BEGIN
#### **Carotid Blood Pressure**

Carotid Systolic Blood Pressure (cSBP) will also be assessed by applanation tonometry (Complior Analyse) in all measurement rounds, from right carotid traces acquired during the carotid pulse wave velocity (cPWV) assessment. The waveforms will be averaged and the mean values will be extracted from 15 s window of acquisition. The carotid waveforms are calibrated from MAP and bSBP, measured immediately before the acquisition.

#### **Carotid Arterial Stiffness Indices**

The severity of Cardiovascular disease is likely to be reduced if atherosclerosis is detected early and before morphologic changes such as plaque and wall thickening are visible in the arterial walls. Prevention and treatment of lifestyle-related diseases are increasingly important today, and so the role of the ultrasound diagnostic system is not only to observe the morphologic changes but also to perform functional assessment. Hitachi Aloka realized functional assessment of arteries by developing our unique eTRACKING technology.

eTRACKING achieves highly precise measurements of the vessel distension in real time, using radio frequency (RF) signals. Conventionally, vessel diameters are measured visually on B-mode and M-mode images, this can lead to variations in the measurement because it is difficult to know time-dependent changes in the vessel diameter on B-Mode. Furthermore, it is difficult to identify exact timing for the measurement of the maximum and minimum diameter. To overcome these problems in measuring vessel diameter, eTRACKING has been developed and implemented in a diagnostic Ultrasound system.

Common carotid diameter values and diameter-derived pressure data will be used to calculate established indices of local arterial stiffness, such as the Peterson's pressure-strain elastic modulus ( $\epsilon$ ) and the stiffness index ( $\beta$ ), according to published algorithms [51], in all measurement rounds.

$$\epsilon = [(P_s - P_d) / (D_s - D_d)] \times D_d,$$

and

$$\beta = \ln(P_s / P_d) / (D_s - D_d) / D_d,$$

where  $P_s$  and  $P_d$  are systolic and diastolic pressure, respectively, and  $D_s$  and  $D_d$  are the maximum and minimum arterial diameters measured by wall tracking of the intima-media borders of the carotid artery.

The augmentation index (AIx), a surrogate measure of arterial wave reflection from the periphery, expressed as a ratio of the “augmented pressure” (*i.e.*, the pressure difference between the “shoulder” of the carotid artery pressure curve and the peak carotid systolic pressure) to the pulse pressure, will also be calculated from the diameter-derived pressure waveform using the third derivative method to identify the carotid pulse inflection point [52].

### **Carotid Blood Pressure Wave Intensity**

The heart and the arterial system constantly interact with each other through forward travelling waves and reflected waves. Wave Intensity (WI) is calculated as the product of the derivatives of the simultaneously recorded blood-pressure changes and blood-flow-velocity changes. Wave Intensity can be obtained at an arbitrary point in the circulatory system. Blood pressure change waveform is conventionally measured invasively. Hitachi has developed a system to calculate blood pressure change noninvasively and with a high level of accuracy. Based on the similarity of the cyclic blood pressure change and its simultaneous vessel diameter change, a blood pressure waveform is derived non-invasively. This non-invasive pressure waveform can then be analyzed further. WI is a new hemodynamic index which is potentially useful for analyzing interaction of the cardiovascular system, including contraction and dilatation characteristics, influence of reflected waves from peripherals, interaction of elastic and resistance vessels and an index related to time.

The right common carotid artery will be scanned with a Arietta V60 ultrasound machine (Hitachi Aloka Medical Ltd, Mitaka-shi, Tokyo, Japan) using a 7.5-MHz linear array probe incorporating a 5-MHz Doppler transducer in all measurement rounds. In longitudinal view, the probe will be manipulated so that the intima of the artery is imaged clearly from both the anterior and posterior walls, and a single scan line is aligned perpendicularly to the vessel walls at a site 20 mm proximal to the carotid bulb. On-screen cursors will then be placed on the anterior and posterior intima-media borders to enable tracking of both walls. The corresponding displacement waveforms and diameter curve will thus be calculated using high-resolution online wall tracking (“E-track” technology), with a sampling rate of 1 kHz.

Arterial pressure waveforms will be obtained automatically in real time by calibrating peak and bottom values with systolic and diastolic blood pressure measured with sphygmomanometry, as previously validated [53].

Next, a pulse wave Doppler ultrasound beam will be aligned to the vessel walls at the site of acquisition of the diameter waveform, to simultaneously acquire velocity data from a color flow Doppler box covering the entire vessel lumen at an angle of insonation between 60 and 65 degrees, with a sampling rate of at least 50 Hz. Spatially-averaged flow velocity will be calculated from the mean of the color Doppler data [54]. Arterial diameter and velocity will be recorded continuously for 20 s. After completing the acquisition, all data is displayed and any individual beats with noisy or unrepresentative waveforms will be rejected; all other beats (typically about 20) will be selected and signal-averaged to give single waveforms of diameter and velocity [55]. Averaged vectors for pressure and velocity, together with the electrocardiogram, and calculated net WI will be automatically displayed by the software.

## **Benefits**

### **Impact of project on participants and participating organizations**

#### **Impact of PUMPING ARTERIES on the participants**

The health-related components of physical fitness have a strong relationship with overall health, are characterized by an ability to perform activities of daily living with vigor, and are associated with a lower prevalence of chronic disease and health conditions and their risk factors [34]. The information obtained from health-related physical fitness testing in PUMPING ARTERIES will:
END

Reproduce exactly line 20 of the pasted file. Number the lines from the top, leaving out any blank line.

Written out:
The health-related components of physical fitness have a strong relationship with overall health, are characterized by an ability to perform activities of daily living with vigor, and are associated with a lower prevalence of chronic disease and health conditions and their risk factors [34]. The information obtained from health-related physical fitness testing in PUMPING ARTERIES will: